I’d like to introduce you to Depot, the new name for an expanded version of the Raspberry Pi RP2040-based adaptor I launched last year as cli2c. Why the name change? In addition to I²C, the firmware and the client-side code that interacts with it, now supports 1-Wire, and more buses will be supported soon.
A one-time colleague of mine recently put me onto Tailscale, a rather nifty product that allows you to wrangle all of your computers, phones and more into a single, secure and Internet-spanning virtual private network (VPN). I decided to give it a try and I’m very impressed with its performance and ease-of-use — the latter very important for someone like me who’s not a network guru.
I don’t quite know how I missed this, but I’m guessing plenty of Pi users might have missed it too so here it is. If you’re tired of the Raspbian desktop’s too, too laggy mouse performance, there’s a very easy cure. Poor mouse responsivity was the only thing preventing me from using the Raspbian desktop on a regular basis. Here’s how to fix it.
I regularly use ls -la to list directory contents on my Raspberry Pi. I often use ls -lah to also display hidden files. This week I wondered if there was a way to use either of these ls options by default. Well, there is.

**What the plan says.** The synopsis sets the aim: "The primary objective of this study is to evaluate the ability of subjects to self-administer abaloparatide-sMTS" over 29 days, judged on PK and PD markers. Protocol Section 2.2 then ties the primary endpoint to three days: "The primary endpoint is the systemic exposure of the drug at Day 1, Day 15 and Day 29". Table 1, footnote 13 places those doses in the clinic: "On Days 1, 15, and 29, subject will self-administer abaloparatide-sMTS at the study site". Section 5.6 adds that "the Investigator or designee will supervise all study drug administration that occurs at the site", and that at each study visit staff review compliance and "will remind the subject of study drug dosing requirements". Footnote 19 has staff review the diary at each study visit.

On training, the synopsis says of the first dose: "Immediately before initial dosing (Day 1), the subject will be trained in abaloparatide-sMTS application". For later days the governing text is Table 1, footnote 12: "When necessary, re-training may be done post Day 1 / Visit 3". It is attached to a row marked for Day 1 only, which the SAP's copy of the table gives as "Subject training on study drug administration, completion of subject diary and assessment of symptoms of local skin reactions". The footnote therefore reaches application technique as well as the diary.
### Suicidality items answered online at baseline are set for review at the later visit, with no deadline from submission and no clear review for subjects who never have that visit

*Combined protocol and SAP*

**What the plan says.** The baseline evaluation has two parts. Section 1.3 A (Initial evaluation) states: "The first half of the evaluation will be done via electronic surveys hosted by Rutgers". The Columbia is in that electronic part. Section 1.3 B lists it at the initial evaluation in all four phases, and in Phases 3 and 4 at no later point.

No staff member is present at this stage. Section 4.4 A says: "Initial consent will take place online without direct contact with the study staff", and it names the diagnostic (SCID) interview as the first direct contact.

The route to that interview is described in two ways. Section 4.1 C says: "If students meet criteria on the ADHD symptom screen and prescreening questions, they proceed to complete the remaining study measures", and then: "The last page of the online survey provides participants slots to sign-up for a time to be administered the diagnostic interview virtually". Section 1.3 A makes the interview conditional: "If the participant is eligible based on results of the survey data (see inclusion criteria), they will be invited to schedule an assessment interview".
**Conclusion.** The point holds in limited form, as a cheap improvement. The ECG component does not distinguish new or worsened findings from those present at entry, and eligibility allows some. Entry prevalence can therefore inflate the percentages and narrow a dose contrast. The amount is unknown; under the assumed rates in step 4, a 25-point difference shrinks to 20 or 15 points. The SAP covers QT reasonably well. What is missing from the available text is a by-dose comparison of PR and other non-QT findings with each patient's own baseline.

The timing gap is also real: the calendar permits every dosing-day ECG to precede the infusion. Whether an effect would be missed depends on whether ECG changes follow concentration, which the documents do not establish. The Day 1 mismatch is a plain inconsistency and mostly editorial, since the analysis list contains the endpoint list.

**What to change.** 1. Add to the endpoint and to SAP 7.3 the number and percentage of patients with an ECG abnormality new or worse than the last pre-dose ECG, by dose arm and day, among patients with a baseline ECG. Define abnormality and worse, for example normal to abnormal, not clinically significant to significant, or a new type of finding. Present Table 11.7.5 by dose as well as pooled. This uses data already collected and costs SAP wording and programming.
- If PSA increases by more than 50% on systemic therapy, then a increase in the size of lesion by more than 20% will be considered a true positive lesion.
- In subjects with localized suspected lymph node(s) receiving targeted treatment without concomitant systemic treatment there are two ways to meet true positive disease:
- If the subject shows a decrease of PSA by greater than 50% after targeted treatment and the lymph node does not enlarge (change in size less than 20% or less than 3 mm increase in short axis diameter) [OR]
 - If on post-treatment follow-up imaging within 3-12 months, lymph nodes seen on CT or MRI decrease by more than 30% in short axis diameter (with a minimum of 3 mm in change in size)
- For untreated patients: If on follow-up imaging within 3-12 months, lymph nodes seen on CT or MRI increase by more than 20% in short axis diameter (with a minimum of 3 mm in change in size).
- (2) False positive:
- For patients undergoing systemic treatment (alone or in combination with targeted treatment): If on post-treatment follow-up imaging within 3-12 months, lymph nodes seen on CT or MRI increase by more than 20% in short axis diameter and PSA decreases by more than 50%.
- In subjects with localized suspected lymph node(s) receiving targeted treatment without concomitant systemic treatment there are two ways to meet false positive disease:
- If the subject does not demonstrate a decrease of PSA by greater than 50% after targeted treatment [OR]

Better late than never. An edited version of this review appeared in The Register in August 2014. I intended to reproduce the original here, but never got round to it. At long last – and a tad late now the Pi 2 is out, of course – here for the record…
You might think that were you a purveyor of a nifty compact computer selling by the millions, you’d consider two years after the debut of your first offering that it was high time you tempted back buyers with a go-faster, more capacious and shinier model. Heck, Apple and others don’t even wait that long: they upgrade products year in, year out.
I’m enjoying tinkering with the Raspberry Pi. Alas most of the tutorials and guides available online, of which there are many, focus on hooking the tiny board computer to Windows or Linux machines. Mac-centric guidance is sparse, and I could have used some this week.
Just as I’m about to start using an Intel “Next Unit of Computing” (NUC) as a media device in place of my 1080p-unfriendly original Apple TV, up pops a major new release of OpenElec, the XMBC and Linux-based media centre software.